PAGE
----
Should Tampons Be Considered a Tax-Exempt Necessity? Ask a Woman with Fibroids.
Alicia Armeli

Every month we get our periods. But it wasn’t until recently that many took notice of the financial burden biology and state governments have put on women. On average, women spend $7 per month on feminine hygiene products, such as sanitary napkins and tampons.1 Depending on which state you live in, you may also be paying sales tax on these products—a cost now infamously known as the tampon tax. And if you’re a woman who suffers from symptomatic uterine fibroids, chances are you’re bleeding and paying a heck of a lot more.

Uterine fibroids are a common noncancerous tumor that grows in the wall of the uterus. Fibroids are so widespread that studies show approximately three out of four women will develop fibroids by age 50.2 And although not all women will experience symptoms, as many as half will seek treatment to control extreme menstrual bleeding.3

To understand what has been labeled the so-called tampon tax, let’s first clarify that feminine hygiene products don’t have their own individual tax but may be subject to sales tax. Almost every state charges sales tax on items considered “tangible personal property.”4 Sales tax rates vary from state to state with the following states charging the highest combined state and local sales tax: Louisiana (9.98%), Tennessee (9.46%), Arkansas (9.30%), Alabama (9.01%), and Washington (8.92%).5

Over the years, states have classified certain items as necessities, such as groceries and prescription drugs, thereby making them sales tax exempt.6  What ends up being taxed differs from state to state—including feminine hygiene products.

Even though roughly 50% of the female population is of reproductive age, and most of them are menstruating every month, only a handful of state governments consider pads and tampons a necessity:7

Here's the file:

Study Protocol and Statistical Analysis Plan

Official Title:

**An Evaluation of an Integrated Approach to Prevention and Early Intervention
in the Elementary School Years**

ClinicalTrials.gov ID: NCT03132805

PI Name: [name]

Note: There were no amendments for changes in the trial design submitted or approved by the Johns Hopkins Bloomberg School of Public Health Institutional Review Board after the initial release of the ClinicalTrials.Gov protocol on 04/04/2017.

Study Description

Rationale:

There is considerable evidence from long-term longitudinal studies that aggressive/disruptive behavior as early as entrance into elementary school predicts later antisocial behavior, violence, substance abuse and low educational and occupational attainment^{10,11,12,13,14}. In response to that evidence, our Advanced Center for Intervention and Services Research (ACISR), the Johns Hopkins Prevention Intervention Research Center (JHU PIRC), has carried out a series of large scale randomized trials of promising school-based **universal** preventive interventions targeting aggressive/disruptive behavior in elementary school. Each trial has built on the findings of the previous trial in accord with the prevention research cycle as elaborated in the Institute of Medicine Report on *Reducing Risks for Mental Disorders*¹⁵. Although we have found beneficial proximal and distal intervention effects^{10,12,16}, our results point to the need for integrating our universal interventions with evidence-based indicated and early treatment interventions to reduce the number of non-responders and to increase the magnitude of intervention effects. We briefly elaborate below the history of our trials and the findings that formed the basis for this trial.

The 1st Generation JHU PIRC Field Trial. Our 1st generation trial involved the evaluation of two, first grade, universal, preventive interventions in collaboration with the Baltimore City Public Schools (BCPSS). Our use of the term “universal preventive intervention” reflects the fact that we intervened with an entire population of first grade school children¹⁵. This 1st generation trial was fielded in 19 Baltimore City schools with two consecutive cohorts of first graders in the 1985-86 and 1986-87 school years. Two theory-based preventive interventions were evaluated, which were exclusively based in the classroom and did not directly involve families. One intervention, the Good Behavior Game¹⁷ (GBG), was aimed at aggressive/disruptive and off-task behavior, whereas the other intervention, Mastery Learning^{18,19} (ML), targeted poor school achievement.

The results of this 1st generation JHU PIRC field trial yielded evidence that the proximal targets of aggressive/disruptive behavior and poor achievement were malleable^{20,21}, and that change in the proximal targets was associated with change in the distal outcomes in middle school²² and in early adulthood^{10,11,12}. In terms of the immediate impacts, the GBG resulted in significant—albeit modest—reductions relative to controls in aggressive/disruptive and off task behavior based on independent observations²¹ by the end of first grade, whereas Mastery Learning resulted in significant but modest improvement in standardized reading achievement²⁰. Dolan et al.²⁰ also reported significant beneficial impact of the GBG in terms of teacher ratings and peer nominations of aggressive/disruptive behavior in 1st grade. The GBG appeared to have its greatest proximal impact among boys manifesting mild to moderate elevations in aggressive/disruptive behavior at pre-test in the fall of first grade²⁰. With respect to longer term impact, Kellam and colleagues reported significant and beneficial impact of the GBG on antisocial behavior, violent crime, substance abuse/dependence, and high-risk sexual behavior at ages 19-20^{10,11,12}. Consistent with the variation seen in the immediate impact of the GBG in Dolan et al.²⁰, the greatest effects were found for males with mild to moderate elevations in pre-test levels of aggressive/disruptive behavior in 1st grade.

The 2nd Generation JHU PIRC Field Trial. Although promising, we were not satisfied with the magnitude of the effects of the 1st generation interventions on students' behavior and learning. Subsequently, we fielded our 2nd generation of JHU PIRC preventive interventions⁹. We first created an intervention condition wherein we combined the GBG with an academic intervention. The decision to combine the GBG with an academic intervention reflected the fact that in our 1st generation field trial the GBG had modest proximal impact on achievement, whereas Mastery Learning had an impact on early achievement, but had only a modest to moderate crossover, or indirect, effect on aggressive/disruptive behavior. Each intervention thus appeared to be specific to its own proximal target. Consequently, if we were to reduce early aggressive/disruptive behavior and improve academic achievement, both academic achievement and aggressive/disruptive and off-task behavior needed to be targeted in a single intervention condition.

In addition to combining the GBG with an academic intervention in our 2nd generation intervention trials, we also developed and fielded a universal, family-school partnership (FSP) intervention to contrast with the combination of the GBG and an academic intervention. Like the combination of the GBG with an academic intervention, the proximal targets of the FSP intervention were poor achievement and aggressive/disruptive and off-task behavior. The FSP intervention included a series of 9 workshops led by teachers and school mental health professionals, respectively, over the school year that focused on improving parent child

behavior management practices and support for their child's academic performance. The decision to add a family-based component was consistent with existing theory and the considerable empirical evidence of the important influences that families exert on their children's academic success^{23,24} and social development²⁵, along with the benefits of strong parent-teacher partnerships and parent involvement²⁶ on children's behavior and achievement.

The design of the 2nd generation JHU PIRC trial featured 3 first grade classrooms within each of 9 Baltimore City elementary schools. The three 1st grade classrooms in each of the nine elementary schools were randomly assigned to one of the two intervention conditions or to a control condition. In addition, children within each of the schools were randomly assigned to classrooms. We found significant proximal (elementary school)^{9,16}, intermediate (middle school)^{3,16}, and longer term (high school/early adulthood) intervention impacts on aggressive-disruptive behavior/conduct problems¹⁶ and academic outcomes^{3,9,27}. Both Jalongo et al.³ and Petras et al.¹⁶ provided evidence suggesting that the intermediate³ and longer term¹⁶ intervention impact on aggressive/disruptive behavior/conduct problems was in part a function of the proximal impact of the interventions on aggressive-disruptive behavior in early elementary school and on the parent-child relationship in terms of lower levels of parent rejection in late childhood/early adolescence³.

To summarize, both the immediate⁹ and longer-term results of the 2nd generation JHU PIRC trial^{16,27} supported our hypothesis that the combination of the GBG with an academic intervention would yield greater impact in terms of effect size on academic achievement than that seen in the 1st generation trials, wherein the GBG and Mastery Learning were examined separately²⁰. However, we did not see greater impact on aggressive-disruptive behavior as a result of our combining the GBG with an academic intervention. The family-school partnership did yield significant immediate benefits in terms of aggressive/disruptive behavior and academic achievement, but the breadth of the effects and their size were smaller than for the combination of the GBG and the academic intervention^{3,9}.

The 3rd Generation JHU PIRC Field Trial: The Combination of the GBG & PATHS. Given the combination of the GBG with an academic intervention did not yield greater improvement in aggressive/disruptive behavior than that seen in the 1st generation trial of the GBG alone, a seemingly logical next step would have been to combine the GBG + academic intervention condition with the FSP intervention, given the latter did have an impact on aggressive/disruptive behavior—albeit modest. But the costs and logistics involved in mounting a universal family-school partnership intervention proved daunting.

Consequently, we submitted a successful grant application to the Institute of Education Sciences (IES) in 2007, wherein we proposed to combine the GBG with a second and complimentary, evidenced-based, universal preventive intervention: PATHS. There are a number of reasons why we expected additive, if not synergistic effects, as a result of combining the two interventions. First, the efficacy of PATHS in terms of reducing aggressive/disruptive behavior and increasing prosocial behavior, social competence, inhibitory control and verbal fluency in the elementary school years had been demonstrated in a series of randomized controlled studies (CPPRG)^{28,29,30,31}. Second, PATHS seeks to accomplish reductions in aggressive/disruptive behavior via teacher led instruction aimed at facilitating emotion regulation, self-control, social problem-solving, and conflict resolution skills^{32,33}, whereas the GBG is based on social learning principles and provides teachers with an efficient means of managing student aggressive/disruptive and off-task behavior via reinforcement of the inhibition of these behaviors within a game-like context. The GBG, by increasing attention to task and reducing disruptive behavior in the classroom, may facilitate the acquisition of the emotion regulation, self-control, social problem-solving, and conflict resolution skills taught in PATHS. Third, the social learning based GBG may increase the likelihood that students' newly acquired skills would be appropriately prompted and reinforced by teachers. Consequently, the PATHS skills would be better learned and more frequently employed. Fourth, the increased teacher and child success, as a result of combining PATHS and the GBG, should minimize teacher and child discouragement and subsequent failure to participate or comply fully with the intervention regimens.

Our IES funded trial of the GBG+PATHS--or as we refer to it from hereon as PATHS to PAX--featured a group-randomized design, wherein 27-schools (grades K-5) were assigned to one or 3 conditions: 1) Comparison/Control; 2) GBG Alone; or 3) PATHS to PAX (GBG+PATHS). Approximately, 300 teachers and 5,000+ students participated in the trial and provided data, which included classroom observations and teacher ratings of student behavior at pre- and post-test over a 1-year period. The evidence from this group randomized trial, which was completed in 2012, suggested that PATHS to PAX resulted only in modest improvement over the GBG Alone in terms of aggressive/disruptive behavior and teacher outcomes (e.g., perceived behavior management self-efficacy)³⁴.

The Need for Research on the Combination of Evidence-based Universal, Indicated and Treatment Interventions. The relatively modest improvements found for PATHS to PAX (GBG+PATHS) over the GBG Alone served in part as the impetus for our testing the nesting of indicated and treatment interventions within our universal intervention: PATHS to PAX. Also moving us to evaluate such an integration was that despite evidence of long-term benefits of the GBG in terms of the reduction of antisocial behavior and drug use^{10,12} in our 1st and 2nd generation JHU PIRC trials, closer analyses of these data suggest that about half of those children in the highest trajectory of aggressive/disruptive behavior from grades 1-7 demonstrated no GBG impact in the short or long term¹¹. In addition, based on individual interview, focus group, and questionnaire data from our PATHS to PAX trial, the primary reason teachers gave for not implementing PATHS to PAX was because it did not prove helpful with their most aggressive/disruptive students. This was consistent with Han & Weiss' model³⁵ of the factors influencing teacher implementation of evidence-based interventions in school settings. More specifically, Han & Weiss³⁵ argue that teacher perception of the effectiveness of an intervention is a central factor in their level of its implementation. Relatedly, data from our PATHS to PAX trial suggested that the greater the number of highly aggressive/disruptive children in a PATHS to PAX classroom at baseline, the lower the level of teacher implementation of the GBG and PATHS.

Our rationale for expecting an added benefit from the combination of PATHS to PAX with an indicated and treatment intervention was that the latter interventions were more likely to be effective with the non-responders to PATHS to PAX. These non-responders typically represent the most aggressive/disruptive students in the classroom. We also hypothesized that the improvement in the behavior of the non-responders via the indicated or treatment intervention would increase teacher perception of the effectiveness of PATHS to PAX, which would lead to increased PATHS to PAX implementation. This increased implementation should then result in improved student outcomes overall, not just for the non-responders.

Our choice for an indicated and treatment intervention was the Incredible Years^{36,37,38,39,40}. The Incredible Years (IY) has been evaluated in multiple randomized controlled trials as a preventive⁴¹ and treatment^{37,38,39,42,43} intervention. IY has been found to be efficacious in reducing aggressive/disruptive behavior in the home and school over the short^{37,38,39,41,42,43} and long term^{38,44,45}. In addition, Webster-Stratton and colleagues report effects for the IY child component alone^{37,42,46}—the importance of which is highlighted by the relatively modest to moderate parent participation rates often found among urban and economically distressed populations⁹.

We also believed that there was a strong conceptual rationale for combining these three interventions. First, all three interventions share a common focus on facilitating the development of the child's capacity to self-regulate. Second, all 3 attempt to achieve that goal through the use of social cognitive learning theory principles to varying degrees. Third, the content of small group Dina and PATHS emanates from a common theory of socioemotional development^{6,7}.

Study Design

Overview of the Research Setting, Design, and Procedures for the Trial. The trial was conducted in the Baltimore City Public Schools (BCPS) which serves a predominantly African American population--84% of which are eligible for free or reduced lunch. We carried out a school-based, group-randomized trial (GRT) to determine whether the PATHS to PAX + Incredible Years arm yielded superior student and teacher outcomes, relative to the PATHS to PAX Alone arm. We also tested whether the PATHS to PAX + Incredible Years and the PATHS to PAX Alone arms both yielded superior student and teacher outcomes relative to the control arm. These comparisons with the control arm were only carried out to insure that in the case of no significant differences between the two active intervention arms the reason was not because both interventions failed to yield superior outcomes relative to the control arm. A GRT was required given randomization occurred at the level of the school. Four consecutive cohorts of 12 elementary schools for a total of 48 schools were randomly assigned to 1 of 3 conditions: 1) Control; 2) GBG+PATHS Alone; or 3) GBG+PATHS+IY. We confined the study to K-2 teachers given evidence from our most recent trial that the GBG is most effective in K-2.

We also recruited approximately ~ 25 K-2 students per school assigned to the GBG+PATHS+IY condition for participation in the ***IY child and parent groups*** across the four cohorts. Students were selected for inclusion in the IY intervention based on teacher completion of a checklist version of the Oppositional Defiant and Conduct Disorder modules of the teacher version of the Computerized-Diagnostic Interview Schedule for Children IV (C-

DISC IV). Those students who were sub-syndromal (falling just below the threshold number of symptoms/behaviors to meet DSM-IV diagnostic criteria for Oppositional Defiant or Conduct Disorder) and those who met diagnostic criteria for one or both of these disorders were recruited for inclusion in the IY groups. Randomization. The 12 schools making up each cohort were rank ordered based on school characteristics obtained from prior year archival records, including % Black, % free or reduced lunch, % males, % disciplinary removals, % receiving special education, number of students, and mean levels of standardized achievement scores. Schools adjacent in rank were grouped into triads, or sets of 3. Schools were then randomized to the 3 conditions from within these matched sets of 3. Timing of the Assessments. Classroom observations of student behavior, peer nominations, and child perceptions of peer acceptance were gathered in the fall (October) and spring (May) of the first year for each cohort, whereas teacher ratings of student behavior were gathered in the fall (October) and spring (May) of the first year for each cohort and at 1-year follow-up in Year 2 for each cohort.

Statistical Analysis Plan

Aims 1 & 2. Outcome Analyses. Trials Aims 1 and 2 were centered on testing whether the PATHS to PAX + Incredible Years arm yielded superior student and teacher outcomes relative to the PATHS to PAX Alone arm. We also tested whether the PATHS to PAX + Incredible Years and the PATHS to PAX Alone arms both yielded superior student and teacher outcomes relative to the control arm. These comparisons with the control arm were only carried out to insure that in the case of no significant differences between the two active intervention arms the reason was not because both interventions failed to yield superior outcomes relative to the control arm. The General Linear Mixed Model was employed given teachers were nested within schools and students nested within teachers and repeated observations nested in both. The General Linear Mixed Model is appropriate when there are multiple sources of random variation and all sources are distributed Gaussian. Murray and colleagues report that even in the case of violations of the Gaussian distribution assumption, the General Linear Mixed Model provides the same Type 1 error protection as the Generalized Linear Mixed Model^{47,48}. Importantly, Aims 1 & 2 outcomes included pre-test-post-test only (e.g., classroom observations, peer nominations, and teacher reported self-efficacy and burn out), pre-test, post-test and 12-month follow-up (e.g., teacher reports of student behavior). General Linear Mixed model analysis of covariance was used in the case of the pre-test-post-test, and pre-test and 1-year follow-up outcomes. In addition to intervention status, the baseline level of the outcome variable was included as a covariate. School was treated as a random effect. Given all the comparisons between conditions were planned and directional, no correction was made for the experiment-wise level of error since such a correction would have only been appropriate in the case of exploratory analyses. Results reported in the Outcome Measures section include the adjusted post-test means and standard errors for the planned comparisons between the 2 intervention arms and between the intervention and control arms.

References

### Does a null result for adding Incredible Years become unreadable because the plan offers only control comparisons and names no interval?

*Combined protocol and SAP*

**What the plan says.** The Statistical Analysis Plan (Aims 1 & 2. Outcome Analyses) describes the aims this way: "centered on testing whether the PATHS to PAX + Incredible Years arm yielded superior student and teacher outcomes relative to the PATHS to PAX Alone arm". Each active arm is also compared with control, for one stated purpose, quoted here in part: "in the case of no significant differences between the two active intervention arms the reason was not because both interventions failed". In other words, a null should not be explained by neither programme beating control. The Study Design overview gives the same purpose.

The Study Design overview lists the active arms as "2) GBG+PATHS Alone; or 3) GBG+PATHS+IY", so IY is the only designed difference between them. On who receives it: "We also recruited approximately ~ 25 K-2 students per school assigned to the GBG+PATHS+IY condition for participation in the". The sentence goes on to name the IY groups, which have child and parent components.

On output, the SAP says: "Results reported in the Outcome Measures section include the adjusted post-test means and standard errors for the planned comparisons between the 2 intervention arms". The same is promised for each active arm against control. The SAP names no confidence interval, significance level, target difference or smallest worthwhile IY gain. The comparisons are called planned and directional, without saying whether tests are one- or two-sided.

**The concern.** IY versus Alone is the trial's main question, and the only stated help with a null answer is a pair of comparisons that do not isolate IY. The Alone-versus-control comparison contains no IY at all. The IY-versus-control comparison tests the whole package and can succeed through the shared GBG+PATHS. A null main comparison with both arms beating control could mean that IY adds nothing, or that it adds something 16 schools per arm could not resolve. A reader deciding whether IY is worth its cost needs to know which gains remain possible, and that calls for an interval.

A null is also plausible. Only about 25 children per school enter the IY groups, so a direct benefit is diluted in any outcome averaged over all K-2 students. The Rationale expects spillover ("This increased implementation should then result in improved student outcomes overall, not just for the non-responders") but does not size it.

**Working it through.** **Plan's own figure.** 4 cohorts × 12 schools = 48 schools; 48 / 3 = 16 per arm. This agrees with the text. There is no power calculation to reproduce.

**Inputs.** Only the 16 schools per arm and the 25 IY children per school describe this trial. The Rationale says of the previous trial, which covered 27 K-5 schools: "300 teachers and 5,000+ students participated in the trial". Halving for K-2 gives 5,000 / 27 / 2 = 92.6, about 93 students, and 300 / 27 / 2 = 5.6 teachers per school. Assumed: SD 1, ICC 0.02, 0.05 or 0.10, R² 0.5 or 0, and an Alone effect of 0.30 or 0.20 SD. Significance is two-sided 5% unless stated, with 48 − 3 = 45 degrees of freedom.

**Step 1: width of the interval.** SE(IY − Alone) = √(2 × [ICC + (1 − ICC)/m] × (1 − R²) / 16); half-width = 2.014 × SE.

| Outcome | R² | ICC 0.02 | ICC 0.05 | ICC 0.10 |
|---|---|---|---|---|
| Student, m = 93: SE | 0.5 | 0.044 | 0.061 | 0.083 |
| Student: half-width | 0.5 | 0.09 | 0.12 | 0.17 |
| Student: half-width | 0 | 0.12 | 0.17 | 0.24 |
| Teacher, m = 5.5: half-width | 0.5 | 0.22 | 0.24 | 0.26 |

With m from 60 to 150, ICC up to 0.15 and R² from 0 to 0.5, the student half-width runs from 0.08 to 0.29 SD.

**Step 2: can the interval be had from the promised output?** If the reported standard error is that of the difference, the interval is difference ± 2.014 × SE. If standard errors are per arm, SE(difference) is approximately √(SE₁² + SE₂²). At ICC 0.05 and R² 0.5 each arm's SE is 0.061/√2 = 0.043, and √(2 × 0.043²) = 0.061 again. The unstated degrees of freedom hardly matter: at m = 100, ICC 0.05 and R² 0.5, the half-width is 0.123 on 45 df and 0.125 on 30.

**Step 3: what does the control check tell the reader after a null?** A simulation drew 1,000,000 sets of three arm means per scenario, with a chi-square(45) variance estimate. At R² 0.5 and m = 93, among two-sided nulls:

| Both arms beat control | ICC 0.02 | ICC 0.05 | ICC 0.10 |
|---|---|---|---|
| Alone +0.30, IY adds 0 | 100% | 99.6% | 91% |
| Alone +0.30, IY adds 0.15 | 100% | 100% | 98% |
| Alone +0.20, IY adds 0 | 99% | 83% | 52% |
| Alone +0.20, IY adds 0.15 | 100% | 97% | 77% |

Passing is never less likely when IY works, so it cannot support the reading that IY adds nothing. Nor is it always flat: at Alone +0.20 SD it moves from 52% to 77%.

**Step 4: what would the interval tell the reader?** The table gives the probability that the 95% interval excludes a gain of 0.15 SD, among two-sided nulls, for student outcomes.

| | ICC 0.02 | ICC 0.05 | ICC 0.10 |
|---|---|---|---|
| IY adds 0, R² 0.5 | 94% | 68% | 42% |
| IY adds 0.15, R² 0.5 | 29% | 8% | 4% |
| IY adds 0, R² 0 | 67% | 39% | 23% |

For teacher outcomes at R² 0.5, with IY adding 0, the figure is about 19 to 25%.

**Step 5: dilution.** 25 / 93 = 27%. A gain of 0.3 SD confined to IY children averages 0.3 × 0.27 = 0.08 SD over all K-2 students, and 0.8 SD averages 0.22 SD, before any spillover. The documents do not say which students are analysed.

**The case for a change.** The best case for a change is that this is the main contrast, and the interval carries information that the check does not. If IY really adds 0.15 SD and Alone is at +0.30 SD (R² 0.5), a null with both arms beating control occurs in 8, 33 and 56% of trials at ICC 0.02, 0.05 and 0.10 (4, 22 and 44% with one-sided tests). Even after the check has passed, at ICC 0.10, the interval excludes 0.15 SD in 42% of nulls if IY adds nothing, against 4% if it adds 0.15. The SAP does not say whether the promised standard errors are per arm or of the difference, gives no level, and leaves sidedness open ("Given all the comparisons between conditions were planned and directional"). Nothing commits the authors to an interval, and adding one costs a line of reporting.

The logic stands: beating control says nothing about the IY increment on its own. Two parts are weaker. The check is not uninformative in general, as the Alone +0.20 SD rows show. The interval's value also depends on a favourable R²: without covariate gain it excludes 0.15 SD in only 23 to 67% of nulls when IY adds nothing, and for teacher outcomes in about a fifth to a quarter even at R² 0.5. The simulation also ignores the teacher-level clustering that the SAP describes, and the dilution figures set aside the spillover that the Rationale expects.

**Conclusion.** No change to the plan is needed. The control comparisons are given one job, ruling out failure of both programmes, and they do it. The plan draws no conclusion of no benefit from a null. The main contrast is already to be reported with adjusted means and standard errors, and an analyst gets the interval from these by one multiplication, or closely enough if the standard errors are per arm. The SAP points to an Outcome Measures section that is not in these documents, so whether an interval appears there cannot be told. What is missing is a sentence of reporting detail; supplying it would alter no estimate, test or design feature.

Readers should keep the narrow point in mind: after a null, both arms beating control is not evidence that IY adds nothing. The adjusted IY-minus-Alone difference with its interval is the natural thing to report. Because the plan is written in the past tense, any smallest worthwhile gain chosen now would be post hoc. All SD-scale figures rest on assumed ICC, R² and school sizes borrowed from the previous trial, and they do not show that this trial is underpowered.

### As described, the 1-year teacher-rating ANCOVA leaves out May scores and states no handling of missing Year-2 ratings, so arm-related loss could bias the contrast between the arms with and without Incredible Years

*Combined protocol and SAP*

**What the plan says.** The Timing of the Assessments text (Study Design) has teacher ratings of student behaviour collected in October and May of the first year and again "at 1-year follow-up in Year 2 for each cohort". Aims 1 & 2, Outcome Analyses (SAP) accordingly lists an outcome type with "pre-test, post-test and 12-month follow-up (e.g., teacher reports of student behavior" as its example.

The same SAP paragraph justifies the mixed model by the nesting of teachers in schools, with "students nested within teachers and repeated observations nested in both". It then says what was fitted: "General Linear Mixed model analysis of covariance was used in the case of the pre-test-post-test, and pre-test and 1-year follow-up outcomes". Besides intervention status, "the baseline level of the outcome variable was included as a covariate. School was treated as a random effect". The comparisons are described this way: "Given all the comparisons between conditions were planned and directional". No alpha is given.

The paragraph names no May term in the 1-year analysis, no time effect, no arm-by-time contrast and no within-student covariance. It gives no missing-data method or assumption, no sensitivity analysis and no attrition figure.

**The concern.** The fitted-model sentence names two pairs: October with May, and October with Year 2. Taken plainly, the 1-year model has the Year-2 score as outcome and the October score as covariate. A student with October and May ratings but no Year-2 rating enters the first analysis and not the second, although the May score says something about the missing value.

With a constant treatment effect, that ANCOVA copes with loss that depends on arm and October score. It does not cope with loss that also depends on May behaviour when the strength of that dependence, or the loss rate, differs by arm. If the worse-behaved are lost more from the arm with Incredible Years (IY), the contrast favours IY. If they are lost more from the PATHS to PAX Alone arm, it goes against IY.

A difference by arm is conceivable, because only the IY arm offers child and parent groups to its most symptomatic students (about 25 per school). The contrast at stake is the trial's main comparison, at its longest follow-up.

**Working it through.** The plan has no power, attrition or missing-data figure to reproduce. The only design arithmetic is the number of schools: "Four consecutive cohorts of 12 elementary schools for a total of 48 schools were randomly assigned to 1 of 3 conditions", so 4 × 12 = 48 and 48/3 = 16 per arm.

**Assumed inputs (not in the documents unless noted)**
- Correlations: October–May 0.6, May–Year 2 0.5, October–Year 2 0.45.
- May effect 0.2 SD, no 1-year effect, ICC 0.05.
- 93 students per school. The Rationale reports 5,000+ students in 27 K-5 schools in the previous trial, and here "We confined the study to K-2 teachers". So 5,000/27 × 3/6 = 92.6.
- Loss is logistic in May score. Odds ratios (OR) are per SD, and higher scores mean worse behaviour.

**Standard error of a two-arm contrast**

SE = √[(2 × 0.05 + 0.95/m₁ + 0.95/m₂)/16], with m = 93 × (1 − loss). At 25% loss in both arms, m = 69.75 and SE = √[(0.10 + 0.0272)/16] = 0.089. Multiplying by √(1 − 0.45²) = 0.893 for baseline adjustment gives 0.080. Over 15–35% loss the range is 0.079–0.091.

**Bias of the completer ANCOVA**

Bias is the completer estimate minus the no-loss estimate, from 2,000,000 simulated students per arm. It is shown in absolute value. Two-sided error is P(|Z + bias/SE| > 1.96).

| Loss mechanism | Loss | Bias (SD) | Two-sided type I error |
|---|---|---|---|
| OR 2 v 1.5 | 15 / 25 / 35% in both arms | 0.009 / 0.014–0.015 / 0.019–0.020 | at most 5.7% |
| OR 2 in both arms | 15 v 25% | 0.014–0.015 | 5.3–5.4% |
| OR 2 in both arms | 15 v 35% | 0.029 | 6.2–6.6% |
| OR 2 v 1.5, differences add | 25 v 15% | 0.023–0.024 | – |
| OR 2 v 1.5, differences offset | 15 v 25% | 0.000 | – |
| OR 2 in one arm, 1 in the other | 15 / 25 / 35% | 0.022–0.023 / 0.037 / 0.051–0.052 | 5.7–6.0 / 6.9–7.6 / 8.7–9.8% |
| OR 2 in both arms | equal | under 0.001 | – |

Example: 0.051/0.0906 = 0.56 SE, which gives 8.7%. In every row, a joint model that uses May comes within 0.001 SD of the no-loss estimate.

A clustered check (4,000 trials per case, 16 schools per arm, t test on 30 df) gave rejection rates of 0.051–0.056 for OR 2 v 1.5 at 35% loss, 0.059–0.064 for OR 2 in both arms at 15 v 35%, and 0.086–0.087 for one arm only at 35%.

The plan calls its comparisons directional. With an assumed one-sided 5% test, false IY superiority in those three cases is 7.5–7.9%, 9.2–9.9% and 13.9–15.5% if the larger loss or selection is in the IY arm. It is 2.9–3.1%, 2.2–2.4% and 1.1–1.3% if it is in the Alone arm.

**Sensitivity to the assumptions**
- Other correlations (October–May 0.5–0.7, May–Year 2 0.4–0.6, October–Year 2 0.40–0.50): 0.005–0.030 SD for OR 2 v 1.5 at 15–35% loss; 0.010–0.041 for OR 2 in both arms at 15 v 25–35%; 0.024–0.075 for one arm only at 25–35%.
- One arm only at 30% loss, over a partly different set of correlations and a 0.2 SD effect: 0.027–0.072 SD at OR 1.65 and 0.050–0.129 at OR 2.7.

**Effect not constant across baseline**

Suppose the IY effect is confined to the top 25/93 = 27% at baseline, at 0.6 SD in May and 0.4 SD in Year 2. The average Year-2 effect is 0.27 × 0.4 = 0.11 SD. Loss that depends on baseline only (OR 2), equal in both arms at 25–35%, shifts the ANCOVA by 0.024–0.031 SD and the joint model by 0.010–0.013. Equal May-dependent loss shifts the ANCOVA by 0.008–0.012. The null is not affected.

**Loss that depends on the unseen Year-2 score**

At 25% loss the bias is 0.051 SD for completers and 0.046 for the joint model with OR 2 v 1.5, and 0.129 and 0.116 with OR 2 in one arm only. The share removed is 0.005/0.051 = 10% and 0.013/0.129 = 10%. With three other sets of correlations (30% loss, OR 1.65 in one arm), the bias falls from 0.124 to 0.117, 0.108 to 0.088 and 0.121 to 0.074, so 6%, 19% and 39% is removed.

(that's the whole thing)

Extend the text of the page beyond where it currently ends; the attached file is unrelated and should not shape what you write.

Those against the tampon tax argue that feminine hygiene products are a necessity not a luxury, and women face gender inequality when purchasing these items. For women who bleed excessively, the financial burden may be even more severe. Women with fibroid-related heavy periods spoke out about what menstruation was like for them:

“My periods ran from 7-14 days.” – Gwen

“I bled for one month straight. I’m a nurse. At my facility our uniform is white scrubs. Every month, you can imagine, it was like a nightmare. I had to wear a super absorbency tampon, two ultra absorbency maxi-pads, an adult diaper, and Spanks to hold it all together.” – Carmen

“The uncertainty, the continual bleeding. It was just overwhelming.” – Sharon

“We’d have to get up [at night] and change the sheets.”
– Kellie

Some states, such as Maryland and Massachusetts, consider feminine hygiene items medical products and don’t apply sales tax.6 Although women with medical conditions like fibroids may experience abnormal menstrual bleeding, the truth is—fibroids or no fibroids—many women of reproductive age bleed every month and need feminine hygiene products.

But to some, whether or not feminine hygiene products are considered a necessity shouldn’t matter. According to the Tax Foundation, the nation’s leading independent tax policy nonprofit, making feminine hygiene products tax exempt goes against tax policy and is a political move—not an economical one.6